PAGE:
Jen said...

I loved Stephen King's "On Writing." I found his humorous anecdotes very appealing and his 'teaching' very matter of fact and to the point -- not to mention sensible.

The Rejecter said...

Sorry everyone. Since I now moderate comments, there's going to be a delay for Shabbos before I see and publish your posts, unless I ask someone else to do it for me that week.

Chapterkat - I don't have the book in front of me, and yeah, that is bad advice, but there's a tremendous amount of good advice about prose, and the kind of things that makes him drop a partial right there. I'm a bit more liberal and will read the whole partial, but that's mainly because I'm an insanely fast reader and I'm paid hourly.

Conduit said...

I read Stephen King's On Writing just before Christmas and it was excellent. Setting aside all else, it was just an interesting and entertaining read. I also find Strunk & White's Elements of Style to be a very useful reference.

William Goldman's Adventure books (Adventures in the Screen Trade and Which Lie Did I Tell?: More Adventures in the Screen Trade) also made a big impression on me. Although they're focused on the movie industry, Goldman is also a great novelist. He has a lot to say about writing in general, particularly economy of style, getting to the action and plotting. Also, if you're as obsessed with movies as I am, they make a very interesting read.

Anonymous said...

You left out King's Danse Macabre, which is also about writing, and deals specifically with what makes horror stories work. Some of his insights would be useful in other genres as well, but I won't spoil it by explaining why - heh, heh.

There was also a book by Scott Meredith, the title of which I do not remember, but which was excellent, nonetheless. I could not stand Scott Meredith but I loved his book and it was worth every penny I paid for it. (Which was none. I read it in the library.)

Kudos also for Max Gunther's book on how to write and sell a non-fiction book. I read this one when I first got started (I am showing my age here), folowed his advice, and sold everything I wrote without a single rejection. Oh, OK, I started getting rejected when I started getting into fiction, but Gunther's book does not cover fiction. So ha!

My copy of King's On Writing fell apart in my hand when I tried to read it. It was like a scene from a horror novel. My pulse raced as I desperately picked up the pages from the bathroom floor. Blood splattered everywhere as the serrated pages cut my fingers to shreds. I felt myself losing consciousness as some evil force from King's novels took control of my body.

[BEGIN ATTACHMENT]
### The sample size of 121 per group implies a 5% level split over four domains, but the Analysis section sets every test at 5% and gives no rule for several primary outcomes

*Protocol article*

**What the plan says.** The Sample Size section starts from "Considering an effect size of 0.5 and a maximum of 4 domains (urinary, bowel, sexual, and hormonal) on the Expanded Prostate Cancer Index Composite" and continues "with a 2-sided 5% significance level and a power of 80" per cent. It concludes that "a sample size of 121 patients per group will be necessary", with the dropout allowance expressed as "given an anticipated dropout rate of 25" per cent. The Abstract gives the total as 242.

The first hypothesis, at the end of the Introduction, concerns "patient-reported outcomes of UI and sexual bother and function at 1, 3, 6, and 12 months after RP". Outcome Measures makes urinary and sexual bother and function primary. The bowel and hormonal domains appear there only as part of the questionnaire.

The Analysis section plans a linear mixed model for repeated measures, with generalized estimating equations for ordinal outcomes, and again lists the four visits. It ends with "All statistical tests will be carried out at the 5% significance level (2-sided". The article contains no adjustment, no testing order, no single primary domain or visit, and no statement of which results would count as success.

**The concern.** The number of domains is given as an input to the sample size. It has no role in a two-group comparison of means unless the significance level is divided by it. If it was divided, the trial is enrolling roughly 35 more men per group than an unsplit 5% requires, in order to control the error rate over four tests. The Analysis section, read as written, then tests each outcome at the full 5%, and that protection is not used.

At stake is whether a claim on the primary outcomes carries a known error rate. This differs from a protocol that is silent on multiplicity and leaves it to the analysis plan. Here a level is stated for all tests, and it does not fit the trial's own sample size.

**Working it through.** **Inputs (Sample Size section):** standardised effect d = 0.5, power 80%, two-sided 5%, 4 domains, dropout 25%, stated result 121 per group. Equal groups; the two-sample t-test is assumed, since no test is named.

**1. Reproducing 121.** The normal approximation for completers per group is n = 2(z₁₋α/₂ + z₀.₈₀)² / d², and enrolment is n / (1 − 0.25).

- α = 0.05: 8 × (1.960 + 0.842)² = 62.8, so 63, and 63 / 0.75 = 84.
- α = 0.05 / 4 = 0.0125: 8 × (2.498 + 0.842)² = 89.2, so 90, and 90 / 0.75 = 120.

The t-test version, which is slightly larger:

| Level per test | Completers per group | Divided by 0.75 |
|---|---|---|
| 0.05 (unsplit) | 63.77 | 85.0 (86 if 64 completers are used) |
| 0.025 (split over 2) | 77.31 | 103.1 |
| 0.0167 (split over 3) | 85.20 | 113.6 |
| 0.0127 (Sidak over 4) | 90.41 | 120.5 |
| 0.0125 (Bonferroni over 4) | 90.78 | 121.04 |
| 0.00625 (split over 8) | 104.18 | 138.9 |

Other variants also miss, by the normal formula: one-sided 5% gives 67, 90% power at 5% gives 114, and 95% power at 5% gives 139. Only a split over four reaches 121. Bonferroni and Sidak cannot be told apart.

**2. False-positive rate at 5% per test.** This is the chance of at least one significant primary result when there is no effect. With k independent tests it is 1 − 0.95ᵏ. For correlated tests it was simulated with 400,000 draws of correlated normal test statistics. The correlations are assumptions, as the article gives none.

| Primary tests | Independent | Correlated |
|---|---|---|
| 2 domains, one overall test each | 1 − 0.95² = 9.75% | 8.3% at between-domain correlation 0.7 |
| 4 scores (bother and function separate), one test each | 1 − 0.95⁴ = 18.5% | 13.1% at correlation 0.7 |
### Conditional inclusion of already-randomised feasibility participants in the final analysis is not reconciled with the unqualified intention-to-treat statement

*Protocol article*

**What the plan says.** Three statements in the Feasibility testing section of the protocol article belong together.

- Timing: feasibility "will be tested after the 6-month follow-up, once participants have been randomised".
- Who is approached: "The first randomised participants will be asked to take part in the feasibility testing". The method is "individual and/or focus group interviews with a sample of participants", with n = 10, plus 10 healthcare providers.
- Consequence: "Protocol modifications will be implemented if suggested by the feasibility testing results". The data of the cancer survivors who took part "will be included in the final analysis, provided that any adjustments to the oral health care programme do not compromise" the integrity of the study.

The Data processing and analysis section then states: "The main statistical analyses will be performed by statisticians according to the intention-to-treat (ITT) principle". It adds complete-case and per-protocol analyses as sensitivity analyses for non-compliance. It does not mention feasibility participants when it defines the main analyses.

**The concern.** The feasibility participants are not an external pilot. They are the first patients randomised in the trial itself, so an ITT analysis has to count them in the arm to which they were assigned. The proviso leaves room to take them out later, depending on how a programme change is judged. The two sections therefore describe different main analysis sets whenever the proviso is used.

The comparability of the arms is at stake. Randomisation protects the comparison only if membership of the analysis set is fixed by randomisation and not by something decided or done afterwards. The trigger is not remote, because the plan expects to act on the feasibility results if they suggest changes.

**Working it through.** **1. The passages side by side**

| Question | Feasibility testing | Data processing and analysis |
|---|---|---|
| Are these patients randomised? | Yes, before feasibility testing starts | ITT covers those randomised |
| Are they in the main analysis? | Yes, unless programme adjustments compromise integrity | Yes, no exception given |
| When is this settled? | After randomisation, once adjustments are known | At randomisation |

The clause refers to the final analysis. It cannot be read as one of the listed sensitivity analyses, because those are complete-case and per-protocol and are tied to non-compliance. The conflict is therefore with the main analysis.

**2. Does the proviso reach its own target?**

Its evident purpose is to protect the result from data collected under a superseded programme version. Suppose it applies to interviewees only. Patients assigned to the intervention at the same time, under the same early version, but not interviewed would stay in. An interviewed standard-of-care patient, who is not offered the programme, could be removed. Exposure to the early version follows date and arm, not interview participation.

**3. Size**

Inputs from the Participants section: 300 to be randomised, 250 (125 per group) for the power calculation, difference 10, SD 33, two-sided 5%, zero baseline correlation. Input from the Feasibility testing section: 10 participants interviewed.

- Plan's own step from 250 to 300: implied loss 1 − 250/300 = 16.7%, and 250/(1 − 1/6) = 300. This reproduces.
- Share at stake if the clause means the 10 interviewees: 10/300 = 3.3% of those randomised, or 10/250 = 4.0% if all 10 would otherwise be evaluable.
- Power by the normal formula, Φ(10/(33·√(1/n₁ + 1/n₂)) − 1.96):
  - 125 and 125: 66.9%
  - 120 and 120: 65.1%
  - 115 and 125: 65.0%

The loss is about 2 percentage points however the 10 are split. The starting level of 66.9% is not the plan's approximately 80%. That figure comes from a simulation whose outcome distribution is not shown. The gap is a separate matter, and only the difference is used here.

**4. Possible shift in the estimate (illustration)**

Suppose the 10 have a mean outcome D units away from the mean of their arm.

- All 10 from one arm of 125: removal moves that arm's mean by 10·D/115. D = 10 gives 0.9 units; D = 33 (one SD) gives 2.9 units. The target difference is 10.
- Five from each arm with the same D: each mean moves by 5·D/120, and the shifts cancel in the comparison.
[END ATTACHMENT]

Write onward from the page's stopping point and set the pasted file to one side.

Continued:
Then I just threw the damn thing in the trash and said to hell with it.

After reading your review I may get another copy and try again.

Kanani said...

I really liked Stephen King's book. I don't read his books, however, he's a working writer and I think that's what all of us want to be. To write everyday and be paid for it, and not have to do our usual 'day jobs' to make ends meet.

All of the following can be found on Alibris, as many are out of print.

I also enjoyed Thomas Farber's book, "Compared To What: On Writing and The Writer's Life."

When I first started, back in the days of the dinosaurs, I enjoyed Eudora Welty's "One Writer's Beginnings" and also Russell Bakers "Growing Up."

There are also great interviews of MANY writers in "The Writing Life; Writers on how they think and work" edited by Marie Arana from many interviews done in The Washington Post.

I've found a few gems in Milan Kundera's interview on fiction in the small book, "The Art of the Novel," which often seems contradictory, but if you can get through the European philosophy, you can mine a bit.

Good exercises can be found in "What If?" by Anne Bernays and Pamela Painter. I found these to be invaluable when I was first starting out, and even today I stil go through it. One can also learn a lot by reading Joan Didion.

For poetry, I love Mary Oliver's "The Rules of the Dance" and also "The Poetry Handbook." There's also a wonderful collection of interviews of poets by BIll Moyers in "The Language of Love."

Kanani said...

I really liked Stephen King's book. I don't read his books, however, he's a working writer and I think that's what all of us want to be. To write everyday and be paid for it, and not have to do our usual 'day jobs' to make ends meet.

All of the following can be found on Alibris, as many are out of print.

I also enjoyed Thomas Farber's book, "Compared To What: On Writing and The Writer's Life."